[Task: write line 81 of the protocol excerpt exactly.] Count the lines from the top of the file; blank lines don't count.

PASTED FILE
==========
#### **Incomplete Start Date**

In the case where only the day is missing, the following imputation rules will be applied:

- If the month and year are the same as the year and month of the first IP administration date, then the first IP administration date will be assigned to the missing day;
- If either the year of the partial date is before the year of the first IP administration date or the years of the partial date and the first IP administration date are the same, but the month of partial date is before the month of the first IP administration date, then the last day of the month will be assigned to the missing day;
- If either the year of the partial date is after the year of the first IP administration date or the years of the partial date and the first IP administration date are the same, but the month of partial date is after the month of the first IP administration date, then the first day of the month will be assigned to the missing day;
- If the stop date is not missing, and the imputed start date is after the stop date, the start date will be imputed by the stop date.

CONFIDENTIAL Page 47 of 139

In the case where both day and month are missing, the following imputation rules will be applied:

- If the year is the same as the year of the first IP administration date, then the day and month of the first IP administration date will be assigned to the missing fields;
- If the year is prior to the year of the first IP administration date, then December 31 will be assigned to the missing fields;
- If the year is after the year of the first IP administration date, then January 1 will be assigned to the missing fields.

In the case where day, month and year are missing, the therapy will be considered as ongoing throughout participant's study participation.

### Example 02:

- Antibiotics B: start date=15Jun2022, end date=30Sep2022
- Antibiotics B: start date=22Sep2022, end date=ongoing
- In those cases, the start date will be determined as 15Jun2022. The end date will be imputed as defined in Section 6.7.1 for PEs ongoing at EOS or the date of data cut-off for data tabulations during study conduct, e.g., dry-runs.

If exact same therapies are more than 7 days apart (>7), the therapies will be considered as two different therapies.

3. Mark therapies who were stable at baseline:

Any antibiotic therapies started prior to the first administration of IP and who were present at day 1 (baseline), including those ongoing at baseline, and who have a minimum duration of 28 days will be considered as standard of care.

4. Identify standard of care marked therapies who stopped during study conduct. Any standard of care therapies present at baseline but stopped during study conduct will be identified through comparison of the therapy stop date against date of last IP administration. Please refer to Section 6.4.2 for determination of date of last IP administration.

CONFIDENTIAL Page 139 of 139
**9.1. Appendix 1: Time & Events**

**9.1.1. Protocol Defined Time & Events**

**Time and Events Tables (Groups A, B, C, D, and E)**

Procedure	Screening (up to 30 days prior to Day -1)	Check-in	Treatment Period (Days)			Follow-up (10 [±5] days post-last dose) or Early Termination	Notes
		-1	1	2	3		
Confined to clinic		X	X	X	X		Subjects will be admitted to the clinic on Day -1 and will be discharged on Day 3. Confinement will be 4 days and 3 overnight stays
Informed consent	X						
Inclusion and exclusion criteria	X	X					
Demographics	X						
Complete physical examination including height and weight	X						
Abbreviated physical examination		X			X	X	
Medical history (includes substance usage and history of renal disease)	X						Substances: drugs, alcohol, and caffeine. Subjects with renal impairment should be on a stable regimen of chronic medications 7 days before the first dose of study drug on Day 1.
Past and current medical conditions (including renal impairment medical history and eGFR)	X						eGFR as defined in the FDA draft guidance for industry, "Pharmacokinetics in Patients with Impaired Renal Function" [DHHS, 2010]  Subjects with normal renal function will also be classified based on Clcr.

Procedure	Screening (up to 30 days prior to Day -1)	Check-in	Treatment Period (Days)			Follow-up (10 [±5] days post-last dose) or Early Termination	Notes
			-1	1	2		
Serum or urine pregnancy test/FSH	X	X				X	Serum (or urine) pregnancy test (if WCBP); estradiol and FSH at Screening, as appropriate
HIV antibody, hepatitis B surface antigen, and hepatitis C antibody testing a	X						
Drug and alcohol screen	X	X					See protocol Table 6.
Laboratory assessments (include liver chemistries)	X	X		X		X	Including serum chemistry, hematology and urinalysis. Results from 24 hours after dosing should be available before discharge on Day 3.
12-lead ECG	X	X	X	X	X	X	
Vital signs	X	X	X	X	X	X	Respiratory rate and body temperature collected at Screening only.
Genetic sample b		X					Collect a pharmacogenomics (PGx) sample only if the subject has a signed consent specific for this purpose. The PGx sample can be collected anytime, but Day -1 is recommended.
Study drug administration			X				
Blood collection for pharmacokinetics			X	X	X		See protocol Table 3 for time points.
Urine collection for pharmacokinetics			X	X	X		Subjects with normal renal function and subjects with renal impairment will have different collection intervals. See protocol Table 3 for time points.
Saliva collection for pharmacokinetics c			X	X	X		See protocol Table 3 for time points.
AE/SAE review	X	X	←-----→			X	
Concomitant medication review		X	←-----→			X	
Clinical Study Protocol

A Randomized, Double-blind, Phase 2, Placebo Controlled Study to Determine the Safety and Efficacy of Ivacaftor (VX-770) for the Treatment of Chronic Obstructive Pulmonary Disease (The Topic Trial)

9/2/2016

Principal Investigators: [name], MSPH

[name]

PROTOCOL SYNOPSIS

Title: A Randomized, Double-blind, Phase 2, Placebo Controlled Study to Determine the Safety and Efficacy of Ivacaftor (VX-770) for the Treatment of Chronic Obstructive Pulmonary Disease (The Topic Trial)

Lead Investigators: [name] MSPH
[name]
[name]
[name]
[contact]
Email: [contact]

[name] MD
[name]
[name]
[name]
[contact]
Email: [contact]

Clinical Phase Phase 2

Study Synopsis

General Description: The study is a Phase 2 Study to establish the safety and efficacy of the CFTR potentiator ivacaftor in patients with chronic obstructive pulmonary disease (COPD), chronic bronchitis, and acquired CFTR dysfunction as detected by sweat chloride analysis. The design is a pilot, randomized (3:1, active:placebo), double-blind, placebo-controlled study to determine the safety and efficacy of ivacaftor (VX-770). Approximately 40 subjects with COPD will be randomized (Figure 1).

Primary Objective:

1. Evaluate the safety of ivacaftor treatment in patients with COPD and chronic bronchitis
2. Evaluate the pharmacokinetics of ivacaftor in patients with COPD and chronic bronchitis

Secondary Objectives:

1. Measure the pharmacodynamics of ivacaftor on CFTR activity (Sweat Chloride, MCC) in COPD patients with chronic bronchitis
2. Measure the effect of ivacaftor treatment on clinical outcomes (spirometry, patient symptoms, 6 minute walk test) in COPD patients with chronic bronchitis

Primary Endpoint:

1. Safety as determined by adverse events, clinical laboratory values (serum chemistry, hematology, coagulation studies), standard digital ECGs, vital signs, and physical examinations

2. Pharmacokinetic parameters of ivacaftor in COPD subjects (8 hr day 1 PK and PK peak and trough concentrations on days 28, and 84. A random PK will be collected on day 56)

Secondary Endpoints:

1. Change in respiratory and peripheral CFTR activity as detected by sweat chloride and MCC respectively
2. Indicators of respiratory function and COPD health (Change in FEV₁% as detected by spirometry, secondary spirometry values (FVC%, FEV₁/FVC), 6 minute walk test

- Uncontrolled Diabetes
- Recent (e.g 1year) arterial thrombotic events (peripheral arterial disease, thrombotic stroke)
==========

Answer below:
Secondary Endpoints: